Since the beginning of the second intifada in the fall of 2000, Israel has pursued a policy in which alleged Palestinian terrorists have been hunted down and killed by government order. The policy is not one of assassination and is consistent with international law because Israel is engaged in armed conflict with terrorists, those targeted are usually killed by conventional military means, not through deception, and the targets of the attacks are not civilians but combatants or are part of a military chain of command. Targeted killing has also been affirmed by Israel’s High Court.
Although targeted killing has been pursued by Israel throughout its history, the scale of the present effort and the use of sophisticated military assets such as helicopter gunships and jet fighters set it apart from earlier practices. The effectiveness of the policy is called into doubt because it has not prevented––and may have contributed to––record numbers of Israeli civilians being killed. The policy has also resulted in informers being revealed, intelligence resources diverted, potential negotiating partners eliminated. It has also produced murderous retaliation and international condemnation of Israel. Benefits of the policy include impeding the effectiveness of terrorist operations, keeping terrorists on the run, and deterring some attacks. In addition, it affords the Israeli public a sense of revenge and retribution.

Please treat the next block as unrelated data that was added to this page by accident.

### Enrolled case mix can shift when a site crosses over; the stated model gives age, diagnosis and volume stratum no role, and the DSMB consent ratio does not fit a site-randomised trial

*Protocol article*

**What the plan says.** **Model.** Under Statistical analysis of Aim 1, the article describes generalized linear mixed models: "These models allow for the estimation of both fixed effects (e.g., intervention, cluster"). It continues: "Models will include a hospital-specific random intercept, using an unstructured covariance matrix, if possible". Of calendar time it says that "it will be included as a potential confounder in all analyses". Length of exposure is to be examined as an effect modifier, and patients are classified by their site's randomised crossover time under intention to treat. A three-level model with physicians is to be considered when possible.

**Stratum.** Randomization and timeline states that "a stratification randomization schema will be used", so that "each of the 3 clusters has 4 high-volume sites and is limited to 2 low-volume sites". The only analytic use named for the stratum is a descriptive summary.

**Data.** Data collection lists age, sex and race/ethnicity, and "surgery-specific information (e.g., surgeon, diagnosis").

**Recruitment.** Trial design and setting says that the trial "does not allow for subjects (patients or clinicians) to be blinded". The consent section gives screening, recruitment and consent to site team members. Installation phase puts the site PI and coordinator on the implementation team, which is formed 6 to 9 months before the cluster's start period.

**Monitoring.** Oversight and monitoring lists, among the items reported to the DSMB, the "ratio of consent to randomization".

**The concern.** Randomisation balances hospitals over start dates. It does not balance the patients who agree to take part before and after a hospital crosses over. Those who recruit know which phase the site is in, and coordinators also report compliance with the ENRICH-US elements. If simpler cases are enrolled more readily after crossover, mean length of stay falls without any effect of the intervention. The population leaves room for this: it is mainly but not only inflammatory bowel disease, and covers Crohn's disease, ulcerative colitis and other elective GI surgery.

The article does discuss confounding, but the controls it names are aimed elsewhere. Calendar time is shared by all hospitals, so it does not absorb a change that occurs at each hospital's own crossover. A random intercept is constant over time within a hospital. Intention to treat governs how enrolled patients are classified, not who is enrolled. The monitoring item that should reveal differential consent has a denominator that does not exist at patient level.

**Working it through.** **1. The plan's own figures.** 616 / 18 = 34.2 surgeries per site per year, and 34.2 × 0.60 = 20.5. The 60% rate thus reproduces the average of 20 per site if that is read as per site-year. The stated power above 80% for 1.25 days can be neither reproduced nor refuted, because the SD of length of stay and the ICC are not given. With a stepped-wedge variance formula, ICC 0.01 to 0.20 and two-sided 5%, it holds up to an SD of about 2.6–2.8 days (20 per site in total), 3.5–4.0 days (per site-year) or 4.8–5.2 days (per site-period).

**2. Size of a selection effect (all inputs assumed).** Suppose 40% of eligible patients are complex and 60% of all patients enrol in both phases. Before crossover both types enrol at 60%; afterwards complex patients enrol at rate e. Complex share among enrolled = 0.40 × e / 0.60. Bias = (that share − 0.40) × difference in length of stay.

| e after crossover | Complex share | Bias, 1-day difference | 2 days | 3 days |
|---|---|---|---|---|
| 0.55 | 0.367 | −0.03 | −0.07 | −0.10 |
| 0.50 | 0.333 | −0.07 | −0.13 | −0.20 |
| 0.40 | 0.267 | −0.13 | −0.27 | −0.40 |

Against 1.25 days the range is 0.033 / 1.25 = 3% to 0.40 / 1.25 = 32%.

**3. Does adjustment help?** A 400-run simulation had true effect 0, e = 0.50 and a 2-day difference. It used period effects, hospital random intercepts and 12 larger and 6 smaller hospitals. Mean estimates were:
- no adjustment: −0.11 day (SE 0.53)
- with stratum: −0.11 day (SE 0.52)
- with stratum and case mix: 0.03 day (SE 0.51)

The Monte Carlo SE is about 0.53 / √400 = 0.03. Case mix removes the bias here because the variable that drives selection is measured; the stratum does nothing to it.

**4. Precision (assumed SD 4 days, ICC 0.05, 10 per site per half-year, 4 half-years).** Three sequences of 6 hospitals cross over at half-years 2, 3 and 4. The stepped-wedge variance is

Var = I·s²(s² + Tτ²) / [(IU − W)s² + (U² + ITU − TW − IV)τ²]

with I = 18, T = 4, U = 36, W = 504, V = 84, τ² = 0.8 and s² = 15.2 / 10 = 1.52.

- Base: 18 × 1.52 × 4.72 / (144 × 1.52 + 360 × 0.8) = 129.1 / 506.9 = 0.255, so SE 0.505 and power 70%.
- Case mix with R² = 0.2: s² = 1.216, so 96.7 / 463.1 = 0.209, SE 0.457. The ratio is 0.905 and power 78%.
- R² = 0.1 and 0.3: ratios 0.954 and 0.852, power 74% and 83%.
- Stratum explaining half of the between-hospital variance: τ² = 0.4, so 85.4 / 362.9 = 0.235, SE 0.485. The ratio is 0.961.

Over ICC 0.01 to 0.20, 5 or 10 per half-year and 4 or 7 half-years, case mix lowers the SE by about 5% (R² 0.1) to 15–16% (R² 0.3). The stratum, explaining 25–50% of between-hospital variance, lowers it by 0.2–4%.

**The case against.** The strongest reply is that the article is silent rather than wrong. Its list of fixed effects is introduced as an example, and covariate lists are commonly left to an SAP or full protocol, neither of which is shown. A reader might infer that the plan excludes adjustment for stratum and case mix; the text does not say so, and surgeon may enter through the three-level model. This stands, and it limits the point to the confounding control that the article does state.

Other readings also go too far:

Because it targets the actual perpetrators of terrorism, targeted killing provides a proportionate and discriminate response to the threat Israel faces. Improving the policy will require better civilian oversight, greater care to eliminate harm to innocent bystanders, and refraining from killing political leaders. Despite its many shortcomings, Israel is justified in pursuing this policy so long as it faces a terrorist threat that the Palestinian Authority will not or cannot control.
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